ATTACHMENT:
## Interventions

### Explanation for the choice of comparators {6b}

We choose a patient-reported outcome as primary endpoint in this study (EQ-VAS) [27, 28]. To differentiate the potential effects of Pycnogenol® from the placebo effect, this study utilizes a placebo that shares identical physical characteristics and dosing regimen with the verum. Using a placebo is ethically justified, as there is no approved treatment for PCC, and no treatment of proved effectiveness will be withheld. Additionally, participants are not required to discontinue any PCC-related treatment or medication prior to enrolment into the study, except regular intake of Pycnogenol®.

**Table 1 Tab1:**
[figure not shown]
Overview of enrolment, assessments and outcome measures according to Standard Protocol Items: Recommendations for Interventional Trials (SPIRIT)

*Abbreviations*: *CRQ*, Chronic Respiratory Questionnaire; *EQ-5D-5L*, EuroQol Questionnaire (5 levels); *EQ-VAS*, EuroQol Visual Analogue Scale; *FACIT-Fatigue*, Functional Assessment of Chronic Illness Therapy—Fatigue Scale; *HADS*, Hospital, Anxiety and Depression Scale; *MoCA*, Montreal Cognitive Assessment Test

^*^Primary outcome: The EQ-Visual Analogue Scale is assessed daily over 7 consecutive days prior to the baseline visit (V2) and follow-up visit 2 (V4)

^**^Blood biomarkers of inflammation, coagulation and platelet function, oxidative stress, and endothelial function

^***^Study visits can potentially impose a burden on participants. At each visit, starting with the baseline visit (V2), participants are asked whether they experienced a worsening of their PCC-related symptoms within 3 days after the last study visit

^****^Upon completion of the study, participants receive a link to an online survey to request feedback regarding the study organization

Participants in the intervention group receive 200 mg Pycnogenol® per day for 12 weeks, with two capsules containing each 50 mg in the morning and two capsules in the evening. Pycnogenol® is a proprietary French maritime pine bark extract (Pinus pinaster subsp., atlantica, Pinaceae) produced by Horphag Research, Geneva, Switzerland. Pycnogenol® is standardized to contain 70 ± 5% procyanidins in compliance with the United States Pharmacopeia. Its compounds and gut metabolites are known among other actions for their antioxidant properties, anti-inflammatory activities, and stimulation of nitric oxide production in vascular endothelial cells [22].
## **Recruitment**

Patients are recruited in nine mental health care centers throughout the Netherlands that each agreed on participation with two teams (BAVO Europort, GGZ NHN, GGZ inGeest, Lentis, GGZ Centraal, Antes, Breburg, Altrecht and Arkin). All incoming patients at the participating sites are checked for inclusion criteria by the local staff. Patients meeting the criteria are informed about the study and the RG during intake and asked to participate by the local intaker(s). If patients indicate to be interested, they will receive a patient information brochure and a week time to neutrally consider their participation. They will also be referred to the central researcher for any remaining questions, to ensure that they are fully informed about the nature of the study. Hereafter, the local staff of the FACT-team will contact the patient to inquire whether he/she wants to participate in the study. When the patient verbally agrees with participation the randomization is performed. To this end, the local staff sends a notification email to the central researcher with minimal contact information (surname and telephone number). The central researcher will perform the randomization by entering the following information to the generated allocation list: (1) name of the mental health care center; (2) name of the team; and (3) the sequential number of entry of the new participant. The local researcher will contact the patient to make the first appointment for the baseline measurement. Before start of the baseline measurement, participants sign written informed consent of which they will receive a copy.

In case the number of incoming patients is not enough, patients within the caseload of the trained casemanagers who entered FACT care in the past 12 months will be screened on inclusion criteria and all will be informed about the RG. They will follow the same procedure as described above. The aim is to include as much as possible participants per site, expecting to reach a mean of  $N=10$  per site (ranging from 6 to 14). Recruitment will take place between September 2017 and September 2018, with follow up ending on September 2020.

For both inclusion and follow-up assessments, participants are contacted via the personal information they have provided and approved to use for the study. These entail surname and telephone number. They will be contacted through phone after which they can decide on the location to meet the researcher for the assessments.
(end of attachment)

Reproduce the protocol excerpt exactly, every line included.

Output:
## Interventions

### Explanation for the choice of comparators {6b}

We choose a patient-reported outcome as primary endpoint in this study (EQ-VAS) [27, 28]. To differentiate the potential effects of Pycnogenol® from the placebo effect, this study utilizes a placebo that shares identical physical characteristics and dosing regimen with the verum. Using a placebo is ethically justified, as there is no approved treatment for PCC, and no treatment of proved effectiveness will be withheld. Additionally, participants are not required to discontinue any PCC-related treatment or medication prior to enrolment into the study, except regular intake of Pycnogenol®.

**Table 1 Tab1:**
[figure not shown]
Overview of enrolment, assessments and outcome measures according to Standard Protocol Items: Recommendations for Interventional Trials (SPIRIT)

*Abbreviations*: *CRQ*, Chronic Respiratory Questionnaire; *EQ-5D-5L*, EuroQol Questionnaire (5 levels); *EQ-VAS*, EuroQol Visual Analogue Scale; *FACIT-Fatigue*, Functional Assessment of Chronic Illness Therapy—Fatigue Scale; *HADS*, Hospital, Anxiety and Depression Scale; *MoCA*, Montreal Cognitive Assessment Test

^*^Primary outcome: The EQ-Visual Analogue Scale is assessed daily over 7 consecutive days prior to the baseline visit (V2) and follow-up visit 2 (V4)

^**^Blood biomarkers of inflammation, coagulation and platelet function, oxidative stress, and endothelial function

^***^Study visits can potentially impose a burden on participants. At each visit, starting with the baseline visit (V2), participants are asked whether they experienced a worsening of their PCC-related symptoms within 3 days after the last study visit

^****^Upon completion of the study, participants receive a link to an online survey to request feedback regarding the study organization

Participants in the intervention group receive 200 mg Pycnogenol® per day for 12 weeks, with two capsules containing each 50 mg in the morning and two capsules in the evening. Pycnogenol® is a proprietary French maritime pine bark extract (Pinus pinaster subsp., atlantica, Pinaceae) produced by Horphag Research, Geneva, Switzerland. Pycnogenol® is standardized to contain 70 ± 5% procyanidins in compliance with the United States Pharmacopeia. Its compounds and gut metabolites are known among other actions for their antioxidant properties, anti-inflammatory activities, and stimulation of nitric oxide production in vascular endothelial cells [22].
## **Recruitment**

Patients are recruited in nine mental health care centers throughout the Netherlands that each agreed on participation with two teams (BAVO Europort, GGZ NHN, GGZ inGeest, Lentis, GGZ Centraal, Antes, Breburg, Altrecht and Arkin). All incoming patients at the participating sites are checked for inclusion criteria by the local staff. Patients meeting the criteria are informed about the study and the RG during intake and asked to participate by the local intaker(s). If patients indicate to be interested, they will receive a patient information brochure and a week time to neutrally consider their participation. They will also be referred to the central researcher for any remaining questions, to ensure that they are fully informed about the nature of the study. Hereafter, the local staff of the FACT-team will contact the patient to inquire whether he/she wants to participate in the study. When the patient verbally agrees with participation the randomization is performed. To this end, the local staff sends a notification email to the central researcher with minimal contact information (surname and telephone number). The central researcher will perform the randomization by entering the following information to the generated allocation list: (1) name of the mental health care center; (2) name of the team; and (3) the sequential number of entry of the new participant. The local researcher will contact the patient to make the first appointment for the baseline measurement. Before start of the baseline measurement, participants sign written informed consent of which they will receive a copy.

In case the number of incoming patients is not enough, patients within the caseload of the trained casemanagers who entered FACT care in the past 12 months will be screened on inclusion criteria and all will be informed about the RG. They will follow the same procedure as described above. The aim is to include as much as possible participants per site, expecting to reach a mean of  $N=10$  per site (ranging from 6 to 14). Recruitment will take place between September 2017 and September 2018, with follow up ending on September 2020.

For both inclusion and follow-up assessments, participants are contacted via the personal information they have provided and approved to use for the study. These entail surname and telephone number. They will be contacted through phone after which they can decide on the location to meet the researcher for the assessments.